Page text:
MILAN, 1 Nov (APM) - Italy will need to restructure its reimbursement funding if it wants to avoid a huge imbalance between its two budgets, analysts from a Milan business school said in an article published in Tuesday's Il Sole 24 Ore.
Overspending of the budget for drugs purchased directly from healthcare companies, including all those used in hospitals, is forecast to increase from €2.24 billion in 2018 to €2.62 billion in 2021.
Expenditure of the budget to pay for reimbursed drugs distributed through the contracted pharmacy network is going in completely the opposite direction. A surplus is expected to rise from €803 million in 2018 to almost €1.7 billion in 2021.
The authors, who are all part of the health economics division Cergas at Bocconi business school, identified the problem as being underfunding. One budget has spending which is increasing very rapidly but the rules do not allow resources from the other budget to be used to compensate for its huge deficits.
The Cergas team forecast that payback from companies to cover half of the overspending of the hospital/direct budget will become increasingly burdensome, unless the scheme is reformed.
They said the reimbursement budgets system needs to be reviewed and restructured so they are more consistent with the absolute values and the expected trends in their respective spending.
The authors' annual drugs spending report, 'Report Annuale dell'Osservatorio Farmaci', was published this week. It showed that payback from pharma amounted to about 7% of total drugs spending between 2013-2018 and 12.5% of expenditure on drugs bought by local health enterprises over the same period.
The report noted that reimbursement spending is increasingly accounted for by purchases of products to be used in hospitals or distributed directly to patients.
India aims to be top five pharma producing nation by 2030
India is aiming to become a top five pharma producing nation by 2030 despite impurities' scandals which have led to products being withdrawn all over the world, Fortune Italia said on Wednesday.
The Indian Pharmaceutical Alliance (IPA) has drafted an action plan for a big increase in manufacturing. India is already the third largest producer of drugs in terms of volume but only 11th for sales which are currently around $38 billion a year.
Current growth rates point to the country having $80-$90 billion sales by 2030. But IPA's plan is aimed at doubling India's share of the global market to take it from 3.6% to 7%. That would mean having between $120-$130 billion sales by 2030.
25 patients groups want automatic biosimilar substitution proposal dropped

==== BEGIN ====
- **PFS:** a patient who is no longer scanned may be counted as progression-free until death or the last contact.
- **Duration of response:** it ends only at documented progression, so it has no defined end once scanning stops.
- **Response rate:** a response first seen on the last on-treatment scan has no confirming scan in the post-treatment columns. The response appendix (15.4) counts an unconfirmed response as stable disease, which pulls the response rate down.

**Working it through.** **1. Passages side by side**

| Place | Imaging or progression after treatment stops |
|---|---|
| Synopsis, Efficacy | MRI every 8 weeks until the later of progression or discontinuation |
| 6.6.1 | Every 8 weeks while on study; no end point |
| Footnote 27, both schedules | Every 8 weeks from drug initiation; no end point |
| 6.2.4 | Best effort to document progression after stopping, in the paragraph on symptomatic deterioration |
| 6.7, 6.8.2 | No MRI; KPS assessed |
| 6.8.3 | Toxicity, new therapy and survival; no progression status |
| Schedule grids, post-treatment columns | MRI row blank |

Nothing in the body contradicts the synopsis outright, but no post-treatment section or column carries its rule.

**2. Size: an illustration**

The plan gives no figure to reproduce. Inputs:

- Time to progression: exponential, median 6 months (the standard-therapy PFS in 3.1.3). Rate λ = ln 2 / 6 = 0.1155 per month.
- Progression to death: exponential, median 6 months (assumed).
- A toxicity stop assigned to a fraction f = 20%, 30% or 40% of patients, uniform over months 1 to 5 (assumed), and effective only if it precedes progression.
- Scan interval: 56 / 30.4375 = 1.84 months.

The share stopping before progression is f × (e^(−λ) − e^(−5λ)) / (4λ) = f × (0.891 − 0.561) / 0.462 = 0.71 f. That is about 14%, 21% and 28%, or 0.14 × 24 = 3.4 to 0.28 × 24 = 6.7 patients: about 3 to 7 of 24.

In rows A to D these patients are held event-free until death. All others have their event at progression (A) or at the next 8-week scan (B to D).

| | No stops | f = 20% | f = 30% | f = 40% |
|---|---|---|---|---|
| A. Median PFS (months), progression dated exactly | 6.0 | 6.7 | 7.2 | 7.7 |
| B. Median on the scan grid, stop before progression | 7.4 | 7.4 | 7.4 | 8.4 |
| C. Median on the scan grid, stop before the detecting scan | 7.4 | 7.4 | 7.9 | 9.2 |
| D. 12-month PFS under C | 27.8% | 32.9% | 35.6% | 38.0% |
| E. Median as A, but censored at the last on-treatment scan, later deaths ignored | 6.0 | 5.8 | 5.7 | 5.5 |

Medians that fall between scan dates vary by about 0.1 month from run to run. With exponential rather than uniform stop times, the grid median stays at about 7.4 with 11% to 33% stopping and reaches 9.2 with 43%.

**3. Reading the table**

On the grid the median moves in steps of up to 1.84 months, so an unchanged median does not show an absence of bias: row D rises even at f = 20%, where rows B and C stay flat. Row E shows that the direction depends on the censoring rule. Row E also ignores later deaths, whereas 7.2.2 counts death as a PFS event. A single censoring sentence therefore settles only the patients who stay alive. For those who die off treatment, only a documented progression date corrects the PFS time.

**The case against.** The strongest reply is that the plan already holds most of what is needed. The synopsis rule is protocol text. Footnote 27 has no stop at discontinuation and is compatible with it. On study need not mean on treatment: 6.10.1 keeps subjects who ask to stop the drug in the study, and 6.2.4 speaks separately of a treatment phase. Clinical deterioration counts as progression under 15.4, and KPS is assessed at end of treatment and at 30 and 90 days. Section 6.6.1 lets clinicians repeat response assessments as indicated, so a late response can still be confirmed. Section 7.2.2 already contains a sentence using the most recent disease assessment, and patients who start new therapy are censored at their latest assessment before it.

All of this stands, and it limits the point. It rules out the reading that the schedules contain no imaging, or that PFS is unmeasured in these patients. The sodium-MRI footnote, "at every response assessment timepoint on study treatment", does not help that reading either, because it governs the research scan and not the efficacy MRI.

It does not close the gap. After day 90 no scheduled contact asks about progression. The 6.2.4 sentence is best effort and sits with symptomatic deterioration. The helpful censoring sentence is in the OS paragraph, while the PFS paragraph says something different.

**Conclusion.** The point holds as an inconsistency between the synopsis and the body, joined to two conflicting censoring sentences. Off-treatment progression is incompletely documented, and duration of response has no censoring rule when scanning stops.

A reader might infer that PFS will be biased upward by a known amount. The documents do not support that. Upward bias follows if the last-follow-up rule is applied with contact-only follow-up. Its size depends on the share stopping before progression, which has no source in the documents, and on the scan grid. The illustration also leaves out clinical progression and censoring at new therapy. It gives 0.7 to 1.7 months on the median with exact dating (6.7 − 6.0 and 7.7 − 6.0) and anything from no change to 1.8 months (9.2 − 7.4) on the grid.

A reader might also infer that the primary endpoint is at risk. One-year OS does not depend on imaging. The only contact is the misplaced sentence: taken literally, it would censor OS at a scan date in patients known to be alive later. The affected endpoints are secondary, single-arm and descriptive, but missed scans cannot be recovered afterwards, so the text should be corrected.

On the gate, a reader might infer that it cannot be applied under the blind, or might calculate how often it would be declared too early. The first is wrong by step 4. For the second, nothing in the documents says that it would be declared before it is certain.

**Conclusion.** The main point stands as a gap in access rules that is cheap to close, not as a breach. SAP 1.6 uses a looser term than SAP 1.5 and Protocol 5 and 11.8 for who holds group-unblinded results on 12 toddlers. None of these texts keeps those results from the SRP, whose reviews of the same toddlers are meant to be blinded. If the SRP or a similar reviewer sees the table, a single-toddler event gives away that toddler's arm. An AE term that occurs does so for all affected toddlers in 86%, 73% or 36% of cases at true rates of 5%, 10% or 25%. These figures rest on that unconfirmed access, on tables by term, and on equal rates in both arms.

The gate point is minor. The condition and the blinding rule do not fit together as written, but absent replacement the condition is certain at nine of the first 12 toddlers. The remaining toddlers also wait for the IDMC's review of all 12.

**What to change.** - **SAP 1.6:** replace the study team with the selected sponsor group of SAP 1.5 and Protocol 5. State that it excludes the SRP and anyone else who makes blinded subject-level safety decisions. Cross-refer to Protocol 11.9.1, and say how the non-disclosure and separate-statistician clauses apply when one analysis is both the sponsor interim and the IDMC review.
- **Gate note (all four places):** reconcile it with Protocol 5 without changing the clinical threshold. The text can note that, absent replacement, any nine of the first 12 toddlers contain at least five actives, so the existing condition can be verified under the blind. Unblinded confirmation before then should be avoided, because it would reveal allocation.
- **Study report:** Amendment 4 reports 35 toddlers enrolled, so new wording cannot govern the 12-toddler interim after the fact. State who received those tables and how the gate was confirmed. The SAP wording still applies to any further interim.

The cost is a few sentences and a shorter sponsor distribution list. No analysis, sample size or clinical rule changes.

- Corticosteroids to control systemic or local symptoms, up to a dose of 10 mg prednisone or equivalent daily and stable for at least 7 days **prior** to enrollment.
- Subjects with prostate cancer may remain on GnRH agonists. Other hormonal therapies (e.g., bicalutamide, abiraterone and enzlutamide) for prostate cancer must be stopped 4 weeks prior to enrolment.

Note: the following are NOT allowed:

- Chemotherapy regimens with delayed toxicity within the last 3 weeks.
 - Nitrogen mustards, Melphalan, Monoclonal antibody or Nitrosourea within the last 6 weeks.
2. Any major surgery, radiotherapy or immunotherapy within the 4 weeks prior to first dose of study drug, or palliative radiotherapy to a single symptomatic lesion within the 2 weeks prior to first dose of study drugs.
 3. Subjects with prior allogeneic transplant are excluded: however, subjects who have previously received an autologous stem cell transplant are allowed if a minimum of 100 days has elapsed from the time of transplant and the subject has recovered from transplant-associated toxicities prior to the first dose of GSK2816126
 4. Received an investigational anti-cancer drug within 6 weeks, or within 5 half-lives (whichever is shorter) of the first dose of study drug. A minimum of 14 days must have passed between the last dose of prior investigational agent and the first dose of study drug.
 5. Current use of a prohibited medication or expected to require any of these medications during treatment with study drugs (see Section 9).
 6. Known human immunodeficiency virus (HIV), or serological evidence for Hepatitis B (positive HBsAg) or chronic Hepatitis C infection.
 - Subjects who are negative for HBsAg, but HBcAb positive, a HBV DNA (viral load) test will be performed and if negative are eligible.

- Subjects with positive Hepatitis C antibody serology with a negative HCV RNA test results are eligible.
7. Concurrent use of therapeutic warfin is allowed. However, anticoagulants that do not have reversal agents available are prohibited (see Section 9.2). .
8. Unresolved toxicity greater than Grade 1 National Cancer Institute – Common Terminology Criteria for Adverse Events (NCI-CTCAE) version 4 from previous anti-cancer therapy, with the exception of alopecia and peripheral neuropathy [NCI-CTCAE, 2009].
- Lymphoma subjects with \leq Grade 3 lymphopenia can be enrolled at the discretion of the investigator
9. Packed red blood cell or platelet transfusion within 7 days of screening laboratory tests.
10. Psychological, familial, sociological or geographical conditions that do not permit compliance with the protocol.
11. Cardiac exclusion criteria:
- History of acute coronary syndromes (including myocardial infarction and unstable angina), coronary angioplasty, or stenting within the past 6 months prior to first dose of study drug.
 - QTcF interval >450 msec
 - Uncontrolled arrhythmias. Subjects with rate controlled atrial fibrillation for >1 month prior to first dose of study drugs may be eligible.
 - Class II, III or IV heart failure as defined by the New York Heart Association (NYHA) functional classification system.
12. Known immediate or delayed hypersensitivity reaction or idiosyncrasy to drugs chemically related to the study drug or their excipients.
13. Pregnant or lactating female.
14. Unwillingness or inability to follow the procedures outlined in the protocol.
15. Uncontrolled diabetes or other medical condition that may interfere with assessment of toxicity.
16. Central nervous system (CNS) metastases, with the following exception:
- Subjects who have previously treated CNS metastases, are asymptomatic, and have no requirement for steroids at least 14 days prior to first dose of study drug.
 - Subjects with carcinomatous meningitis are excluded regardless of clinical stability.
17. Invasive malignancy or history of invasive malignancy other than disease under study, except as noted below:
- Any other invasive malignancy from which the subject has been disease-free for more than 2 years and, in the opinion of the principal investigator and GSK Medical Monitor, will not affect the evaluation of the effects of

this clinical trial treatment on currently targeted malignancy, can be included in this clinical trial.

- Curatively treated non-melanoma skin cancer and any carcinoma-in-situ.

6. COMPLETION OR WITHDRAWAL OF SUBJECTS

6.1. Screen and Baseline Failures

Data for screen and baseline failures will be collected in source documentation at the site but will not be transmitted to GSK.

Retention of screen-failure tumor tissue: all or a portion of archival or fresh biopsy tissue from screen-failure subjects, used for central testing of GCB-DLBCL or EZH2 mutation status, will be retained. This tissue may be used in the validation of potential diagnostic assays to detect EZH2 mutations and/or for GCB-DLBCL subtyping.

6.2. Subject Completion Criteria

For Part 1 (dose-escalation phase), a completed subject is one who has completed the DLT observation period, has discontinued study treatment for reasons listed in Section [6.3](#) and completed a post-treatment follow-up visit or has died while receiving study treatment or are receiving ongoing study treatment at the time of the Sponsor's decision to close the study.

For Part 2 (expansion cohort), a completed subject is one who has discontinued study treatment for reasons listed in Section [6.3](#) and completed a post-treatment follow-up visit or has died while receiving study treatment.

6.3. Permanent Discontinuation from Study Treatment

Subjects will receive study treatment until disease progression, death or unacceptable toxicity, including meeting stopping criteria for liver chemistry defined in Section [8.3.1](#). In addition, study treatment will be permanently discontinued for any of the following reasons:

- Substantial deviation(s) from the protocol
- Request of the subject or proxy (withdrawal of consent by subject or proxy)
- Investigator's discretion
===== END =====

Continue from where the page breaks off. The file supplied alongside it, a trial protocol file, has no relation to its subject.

Some 25 patients groups have signed an open letter to call for a proposal from medicines agency AIFA to allow automatic substitution of biologicals with their reference biosimilars to be dropped, About Pharma reported on Monday.
The associations have asked the health minister to ensure such a measure is not included in the 2020 budget law which is being put together by the government.
The associations, which include oncology, respiratory and dermatology groups, insisted they are not against biosimilars as long as their use is decided by a doctor. They accept switching patients to biosimilars should be possible but insist this should always be a doctor's decision and never automatic.
"We cannot accept reasoning which means savings are made at the expense of access to treatments for chronic patients with serious conditions, given that they are only provided with biological drugs after all other therapeutic options have failed," the associations said.
Direct-acting antivirals to treat hepatitis C lose innovative status in 2020
The head of a patient group has warned parliament that direct-acting antivirals used to treat hepatitis C infection will start to lose their innovative status in 2020, undermining the plan to eradicate the disease, Quotidiano Sanità reported on Thursday.
Ivan Gardini, who is president of EpaC Onlus, addressed a hearing of the social affairs committee in the chamber of deputies this week. It is part of a parliamentary enquiry into the prevention and elimination of hepatitis C in Italy.
Gardini described the drugs as "real life savers" because they are almost 100% effective. But he noted that innovative status is granted for two years only and the first direct-acting antivirals to be approved in Italy will have completed the mandatory period early next year and lose access to special funding.
Gardini told the hearing that such an important programme as the eradication of a disease should not be limited or compromised by "bureaucratic deadlines".
The patient group chief emphasised that there are still many people infected with hepatitis C who have not been diagnosed. He said an effective screening programme needs to be implemented and funding for direct-acting antivirals to be continued so that new patients can be treated.